Wednesday, October 19, 2005

''Ex-doorman's crucial clout''

"A former doorman from Brooklyn now holds in his hands the fate of two of the most powerful men in America and possibly the future of the George W. Bush presidency.
This might be the heaviest door Patrick Fitzgerald Jr. from Flatbush ever held.

The son of two immigrants from County Clare, Ireland, Fitzgerald, 44, the special prosecutor in the Valerie Plame CIA leak case, has come a long way since the days when he attended Our Lady Help of Christians grammar school on E. 29th St. (now defunct) and played accordion with his brother as his two sisters did Irish stepdancing.

While attending Regis High School, and later Amherst College, Fitzgerald worked summers and part-time "holding the door" at a luxury high-rise on E. 72nd St. At Amherst, he also took a campus maintenance job.

"He had numerous funny anecdotes about being treated shabbily by residents who didn't realize this was a Phi Beta Kappa from Amherst and later a Harvard Law student holding the door," corporate lawyer John Goggins, who's known Fitzgerald since high school, told The Washington Post in July.

Fitzgerald, who is considered an incorruptible workaholic in the U.S. attorney's office, has said he developed his work ethic at an early age from his father, Patrick Sr., also a doorman, who in all his years opening doors for the swells in a swanky building on E. 75th St. near Madison Avenue in Manhattan never took a single vacation.

"Pat," as Fitzgerald's friends call him, is not registered with any political party.

"You've met a hundred guys like Pat," says Tony Bouza, a Los Angeles lawyer who befriended Fitzgerald at Amherst. "Likable, low key, self-effacing, funny ina New York kind of way. But he hasthis amazing brain like no one you've ever known. He's smarter than 99.9% of the people you'll ever meet. ... He didn't like anyone who was pompous or stuck up. He was also an amazingly nonpolitical guy. He really has no hidden agenda except getting at the truth. Pat never liked BS."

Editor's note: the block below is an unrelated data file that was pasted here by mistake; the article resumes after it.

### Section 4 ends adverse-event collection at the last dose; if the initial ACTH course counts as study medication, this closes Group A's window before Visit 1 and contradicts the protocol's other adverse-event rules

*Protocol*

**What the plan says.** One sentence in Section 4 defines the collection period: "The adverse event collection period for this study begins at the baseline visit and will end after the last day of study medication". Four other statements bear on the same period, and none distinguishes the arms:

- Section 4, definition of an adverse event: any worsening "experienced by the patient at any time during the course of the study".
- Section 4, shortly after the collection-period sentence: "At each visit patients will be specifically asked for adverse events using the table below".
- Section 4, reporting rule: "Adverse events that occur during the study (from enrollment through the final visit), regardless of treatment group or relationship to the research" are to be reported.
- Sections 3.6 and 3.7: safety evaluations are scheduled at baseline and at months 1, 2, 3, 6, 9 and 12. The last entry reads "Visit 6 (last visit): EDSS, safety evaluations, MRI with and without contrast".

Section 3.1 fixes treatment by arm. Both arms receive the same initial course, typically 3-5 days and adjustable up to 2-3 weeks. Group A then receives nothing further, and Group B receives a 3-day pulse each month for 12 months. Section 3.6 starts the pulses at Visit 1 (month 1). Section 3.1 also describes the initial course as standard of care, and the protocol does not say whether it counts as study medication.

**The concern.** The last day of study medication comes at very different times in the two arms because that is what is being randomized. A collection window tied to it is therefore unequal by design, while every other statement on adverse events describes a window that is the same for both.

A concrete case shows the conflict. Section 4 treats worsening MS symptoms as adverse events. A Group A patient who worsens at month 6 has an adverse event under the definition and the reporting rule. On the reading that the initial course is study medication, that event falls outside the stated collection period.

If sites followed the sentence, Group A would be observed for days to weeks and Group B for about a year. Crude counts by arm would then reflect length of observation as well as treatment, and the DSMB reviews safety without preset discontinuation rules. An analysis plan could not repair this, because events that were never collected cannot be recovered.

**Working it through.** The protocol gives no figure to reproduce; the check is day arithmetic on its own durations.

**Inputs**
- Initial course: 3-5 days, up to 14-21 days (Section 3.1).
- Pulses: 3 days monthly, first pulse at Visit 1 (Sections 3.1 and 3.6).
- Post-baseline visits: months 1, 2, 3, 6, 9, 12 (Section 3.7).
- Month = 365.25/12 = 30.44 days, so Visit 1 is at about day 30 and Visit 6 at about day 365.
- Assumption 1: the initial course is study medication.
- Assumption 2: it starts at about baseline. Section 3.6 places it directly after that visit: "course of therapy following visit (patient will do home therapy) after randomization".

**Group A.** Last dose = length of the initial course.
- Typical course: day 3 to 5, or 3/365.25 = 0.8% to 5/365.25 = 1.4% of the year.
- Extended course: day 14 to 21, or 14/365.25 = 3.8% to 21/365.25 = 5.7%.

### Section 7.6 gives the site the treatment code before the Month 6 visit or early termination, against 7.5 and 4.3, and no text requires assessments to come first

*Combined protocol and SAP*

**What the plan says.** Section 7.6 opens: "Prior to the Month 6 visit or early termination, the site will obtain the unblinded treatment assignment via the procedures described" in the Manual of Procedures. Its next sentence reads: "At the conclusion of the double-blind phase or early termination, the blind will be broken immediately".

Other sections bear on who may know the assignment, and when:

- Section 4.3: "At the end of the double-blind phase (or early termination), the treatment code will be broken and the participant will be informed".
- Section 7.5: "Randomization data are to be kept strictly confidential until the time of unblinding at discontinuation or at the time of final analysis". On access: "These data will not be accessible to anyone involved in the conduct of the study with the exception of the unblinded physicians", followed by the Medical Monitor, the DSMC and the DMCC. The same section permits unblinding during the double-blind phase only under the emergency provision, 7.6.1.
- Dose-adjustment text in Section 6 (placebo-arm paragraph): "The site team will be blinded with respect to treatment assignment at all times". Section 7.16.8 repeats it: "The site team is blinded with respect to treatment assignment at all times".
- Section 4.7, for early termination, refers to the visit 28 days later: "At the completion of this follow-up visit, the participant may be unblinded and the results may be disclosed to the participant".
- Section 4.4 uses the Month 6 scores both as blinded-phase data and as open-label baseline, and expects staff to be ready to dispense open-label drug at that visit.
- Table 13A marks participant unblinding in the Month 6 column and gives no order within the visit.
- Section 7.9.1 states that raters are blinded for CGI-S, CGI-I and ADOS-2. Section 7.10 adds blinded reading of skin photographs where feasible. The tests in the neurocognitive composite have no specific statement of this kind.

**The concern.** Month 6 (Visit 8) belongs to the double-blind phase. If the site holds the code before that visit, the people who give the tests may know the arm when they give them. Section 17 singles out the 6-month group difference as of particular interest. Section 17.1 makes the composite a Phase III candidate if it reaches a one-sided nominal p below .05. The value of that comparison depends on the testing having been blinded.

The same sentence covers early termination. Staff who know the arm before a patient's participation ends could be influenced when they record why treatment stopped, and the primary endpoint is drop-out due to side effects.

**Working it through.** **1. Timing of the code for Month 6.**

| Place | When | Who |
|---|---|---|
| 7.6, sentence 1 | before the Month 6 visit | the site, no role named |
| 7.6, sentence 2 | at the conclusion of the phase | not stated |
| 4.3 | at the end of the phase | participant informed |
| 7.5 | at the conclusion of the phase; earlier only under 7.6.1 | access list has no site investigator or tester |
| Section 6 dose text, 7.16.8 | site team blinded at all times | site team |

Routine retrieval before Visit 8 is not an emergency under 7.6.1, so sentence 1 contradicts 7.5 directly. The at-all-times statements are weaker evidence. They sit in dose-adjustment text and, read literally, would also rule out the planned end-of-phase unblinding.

In 1988, he became a prosecutor with the U.S. attorney's office in lower Manhattan, where over the next 13 years he put away mobsters named Gambino, indicted Osama Bin Laden and brought in convictions of the blind Sheik Omar Abdel-Rahman in the 1993 World Trade Center bombing and of the terrorists who bombed the U.S. embassies in Africa. After transferring to Chicago's U.S. attorney's office, Fitzgerald was labeled "Eliot Ness with a Harvard Law degree" when he indicted Gov. George Ryan, a Republican, and two aides to Mayor Richard Daley, a Democrat.

In December 2003, he was appointed as special prosecutor in the Valerie Plame-CIA outing case, which has sent shock waves through Washington where leaking classified government information is considered a daily lunch special. In the world according to Patrick Fitzgerald, this is known as a crime.

"It's kind of odd watching Pat getting all this attention," says Bouza. "But I really can't think of anyone who is better suited for the job. ... Pat would never come after you because of your politics or forpersonal reasons. He could be making a fortune in the private sector doing half as much work. But he loves what he's doing. And he's a straight shooter. So if you come in front of him and you're innocent and tell the truth, you have absolutely nothing to worry about. But if youare in any way guilty of a federal crime, I'd be worried. Especially if you lieabout it. Because I don't care how smart you are, if you're guilty, Pat Fitzgerald's gonna get ya."

The former doorman from Brooklyn has since grilled President Bush and Vice President Cheney, has jailed New York Times reporter Judith Miller for refusing to divulge her source, and had a dozen witnesses, including Karl Rove and Lewis (Scooter) Libby, in front of his grand jury.

Now the Beltway soothsayers are forecasting a pair of indictments against Rove and Libby coming out of Fitzgerald's grand jury.

This former doorman from Brooklyn has until Oct. 28 to wrap up his work on this case. And the next door Patrick Fitzgerald holds open for rich and powerful men could lead to a jail cell."-from the story in the New York Daily News. Maybe Clooney could play him in the movie. There's a photo with the story. My New York roots are showing.

No comments: